It seems that the Canadian government has warned its citizens that there is at least one thing Canadians should not do while visiting Cuba.
Not libre in Cuba
Calgary Herald July 28, 2010
Cody LeCompte’s story is a sad cautionary tale about visiting Cuba — a popular destination for Canadian tourists and one full of pitfalls of the kind that trapped LeCompte.
The 19-year-old from Simcoe, Ont., is languishing at a Cuban resort, forbidden to leave the country until a court decides whether he’ll face charges in a May traffic accident. LeCompte and his mother, Danette, say they were broadsided by a dump truck at an intersection, but under Cuban law, one is guilty until proven innocent.
The LeComptes need to take some responsibility for Cody’s predicament. The travel warnings on Canada’s Foreign Affairs website are clear: “Canadians should avoid driving in Cuba. . . . Under the Cuban judicial system, charges are not laid until the investigation is complete, and the accused may be jailed during the entire period of investigation.” Moreover, at 19, Cody should not have been driving a rental car, which are permitted in Cuba only for drivers over 21.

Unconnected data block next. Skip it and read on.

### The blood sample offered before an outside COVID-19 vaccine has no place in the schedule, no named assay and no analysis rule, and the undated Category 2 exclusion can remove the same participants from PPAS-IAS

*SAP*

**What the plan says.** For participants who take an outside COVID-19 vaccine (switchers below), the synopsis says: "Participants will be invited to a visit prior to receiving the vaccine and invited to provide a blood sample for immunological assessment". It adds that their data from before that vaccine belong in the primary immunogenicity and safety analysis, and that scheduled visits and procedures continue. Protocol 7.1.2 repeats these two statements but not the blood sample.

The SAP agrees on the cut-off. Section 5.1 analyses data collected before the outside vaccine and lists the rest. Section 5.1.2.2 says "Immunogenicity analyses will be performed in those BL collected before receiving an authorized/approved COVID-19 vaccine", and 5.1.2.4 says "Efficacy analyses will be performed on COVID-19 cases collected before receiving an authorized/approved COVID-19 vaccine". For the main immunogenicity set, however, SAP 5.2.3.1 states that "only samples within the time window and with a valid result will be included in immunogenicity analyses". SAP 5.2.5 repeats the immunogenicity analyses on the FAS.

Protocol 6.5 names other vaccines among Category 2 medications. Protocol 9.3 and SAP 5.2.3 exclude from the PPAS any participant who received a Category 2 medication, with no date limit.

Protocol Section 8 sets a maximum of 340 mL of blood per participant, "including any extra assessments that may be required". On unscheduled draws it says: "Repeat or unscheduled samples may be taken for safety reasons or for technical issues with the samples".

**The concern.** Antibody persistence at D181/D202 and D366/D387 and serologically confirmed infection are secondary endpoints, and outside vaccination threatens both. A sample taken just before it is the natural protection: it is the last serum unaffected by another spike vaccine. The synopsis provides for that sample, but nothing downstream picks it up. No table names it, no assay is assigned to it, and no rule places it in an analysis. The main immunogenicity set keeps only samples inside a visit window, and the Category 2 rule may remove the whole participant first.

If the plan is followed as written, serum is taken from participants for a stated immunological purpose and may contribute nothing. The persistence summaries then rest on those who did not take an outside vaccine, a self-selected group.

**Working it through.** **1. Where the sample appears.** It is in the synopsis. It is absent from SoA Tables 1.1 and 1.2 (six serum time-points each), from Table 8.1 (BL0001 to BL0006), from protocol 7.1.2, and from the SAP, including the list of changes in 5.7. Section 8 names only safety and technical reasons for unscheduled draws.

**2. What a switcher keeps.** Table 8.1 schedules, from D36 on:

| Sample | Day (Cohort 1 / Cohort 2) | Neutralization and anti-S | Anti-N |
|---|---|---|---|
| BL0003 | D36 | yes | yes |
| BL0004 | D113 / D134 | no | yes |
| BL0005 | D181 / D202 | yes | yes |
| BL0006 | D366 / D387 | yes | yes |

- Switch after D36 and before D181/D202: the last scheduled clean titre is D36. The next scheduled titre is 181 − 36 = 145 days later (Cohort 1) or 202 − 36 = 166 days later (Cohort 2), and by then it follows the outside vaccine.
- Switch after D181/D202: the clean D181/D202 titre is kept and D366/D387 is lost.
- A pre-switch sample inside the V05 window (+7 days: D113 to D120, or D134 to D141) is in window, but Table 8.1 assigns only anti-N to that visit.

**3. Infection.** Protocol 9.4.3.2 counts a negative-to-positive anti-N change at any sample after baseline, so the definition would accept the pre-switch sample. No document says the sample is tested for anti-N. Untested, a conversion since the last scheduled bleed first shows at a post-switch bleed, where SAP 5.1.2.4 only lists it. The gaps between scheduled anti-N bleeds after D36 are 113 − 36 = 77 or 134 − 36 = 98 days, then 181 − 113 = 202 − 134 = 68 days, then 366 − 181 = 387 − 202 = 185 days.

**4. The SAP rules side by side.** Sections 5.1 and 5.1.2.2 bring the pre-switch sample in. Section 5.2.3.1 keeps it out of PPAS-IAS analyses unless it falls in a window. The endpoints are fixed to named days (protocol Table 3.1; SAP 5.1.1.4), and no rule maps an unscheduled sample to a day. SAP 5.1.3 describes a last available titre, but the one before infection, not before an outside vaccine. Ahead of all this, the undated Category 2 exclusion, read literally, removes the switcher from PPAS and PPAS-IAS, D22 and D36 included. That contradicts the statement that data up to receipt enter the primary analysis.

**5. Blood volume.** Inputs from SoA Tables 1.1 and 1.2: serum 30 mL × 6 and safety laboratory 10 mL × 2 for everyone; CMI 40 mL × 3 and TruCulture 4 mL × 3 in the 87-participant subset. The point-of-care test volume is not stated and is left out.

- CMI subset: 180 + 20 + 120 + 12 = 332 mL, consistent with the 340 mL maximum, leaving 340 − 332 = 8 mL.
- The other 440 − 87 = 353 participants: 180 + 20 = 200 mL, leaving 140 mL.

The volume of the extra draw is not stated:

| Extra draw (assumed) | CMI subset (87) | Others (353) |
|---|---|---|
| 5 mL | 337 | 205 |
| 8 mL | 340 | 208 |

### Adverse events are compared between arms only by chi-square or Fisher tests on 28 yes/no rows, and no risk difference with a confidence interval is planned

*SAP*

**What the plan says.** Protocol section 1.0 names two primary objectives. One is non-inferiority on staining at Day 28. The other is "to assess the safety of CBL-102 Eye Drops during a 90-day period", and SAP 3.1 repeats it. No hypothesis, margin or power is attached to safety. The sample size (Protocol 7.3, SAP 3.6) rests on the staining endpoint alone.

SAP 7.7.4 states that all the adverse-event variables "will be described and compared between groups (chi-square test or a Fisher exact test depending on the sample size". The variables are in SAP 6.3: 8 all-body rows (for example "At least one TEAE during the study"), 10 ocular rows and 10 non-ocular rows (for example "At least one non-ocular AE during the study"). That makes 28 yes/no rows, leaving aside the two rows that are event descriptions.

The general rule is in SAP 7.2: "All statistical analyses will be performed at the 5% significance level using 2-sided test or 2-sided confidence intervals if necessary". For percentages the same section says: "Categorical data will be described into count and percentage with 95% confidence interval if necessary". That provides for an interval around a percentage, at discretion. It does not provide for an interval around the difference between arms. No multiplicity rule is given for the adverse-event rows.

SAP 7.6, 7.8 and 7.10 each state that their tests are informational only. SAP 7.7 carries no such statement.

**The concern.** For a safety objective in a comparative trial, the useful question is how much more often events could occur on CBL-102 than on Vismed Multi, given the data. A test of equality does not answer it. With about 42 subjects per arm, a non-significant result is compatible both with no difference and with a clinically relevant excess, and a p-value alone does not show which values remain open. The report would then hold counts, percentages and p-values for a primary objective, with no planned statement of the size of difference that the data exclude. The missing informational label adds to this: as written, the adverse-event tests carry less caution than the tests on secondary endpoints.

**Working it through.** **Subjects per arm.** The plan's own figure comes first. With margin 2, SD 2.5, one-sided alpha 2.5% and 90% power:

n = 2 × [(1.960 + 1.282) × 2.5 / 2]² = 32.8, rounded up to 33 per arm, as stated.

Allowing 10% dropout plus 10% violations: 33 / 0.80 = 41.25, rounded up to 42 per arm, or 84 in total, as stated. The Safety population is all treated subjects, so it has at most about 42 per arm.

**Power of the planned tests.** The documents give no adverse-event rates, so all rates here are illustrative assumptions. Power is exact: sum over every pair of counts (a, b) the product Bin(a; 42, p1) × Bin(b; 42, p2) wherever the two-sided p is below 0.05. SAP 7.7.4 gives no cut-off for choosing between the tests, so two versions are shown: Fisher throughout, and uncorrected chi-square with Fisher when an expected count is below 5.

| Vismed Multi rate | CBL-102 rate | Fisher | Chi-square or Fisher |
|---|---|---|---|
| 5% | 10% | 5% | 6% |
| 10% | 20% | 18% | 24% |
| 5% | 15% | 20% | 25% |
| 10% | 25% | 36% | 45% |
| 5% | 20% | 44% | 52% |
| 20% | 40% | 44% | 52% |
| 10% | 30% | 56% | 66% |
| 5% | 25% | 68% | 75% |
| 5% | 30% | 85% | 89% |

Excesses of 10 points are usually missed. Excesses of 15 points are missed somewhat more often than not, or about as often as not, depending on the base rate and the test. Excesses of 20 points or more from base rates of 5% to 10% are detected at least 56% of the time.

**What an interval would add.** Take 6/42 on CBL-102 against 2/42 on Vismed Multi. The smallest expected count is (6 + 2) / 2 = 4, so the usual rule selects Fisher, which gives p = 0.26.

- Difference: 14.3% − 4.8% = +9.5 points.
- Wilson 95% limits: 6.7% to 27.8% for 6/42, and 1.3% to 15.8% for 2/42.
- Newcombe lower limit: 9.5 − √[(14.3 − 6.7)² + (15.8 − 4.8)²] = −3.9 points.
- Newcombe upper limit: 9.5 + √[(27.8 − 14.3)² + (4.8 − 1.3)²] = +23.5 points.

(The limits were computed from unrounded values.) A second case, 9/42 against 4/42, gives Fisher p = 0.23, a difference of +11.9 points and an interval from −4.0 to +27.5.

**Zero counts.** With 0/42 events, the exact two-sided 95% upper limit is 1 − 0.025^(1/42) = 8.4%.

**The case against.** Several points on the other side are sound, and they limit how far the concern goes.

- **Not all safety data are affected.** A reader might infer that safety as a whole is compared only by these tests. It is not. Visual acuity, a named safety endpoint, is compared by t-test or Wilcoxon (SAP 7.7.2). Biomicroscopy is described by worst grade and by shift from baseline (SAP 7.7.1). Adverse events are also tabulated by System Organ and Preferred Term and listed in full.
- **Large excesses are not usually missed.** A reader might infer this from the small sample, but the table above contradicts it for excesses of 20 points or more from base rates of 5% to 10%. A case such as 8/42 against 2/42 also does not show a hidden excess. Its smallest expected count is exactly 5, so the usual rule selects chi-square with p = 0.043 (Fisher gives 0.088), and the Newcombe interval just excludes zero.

Canadians need to follow their government’s advice and avoid driving in Cuba. They can, however, continue enjoying steak and lobster meals while Cubans starve, buying whatever they like in stores, using actual toilet paper, high-speed internet access, boat rides, spacious hotel suites, fishing trips, and all the rest of the amenities the island nation offers its tourists but not its residents with no worries.
Hey, and those cute girls and boys that hang out outside your hotel? Go ahead, go for it–you’ll be amazed how appreciative they are if you give them a pair of jeans and a bar of soap. (wink-wink-nudge-nudge)
But whatever you do, don’t drive in Cuba.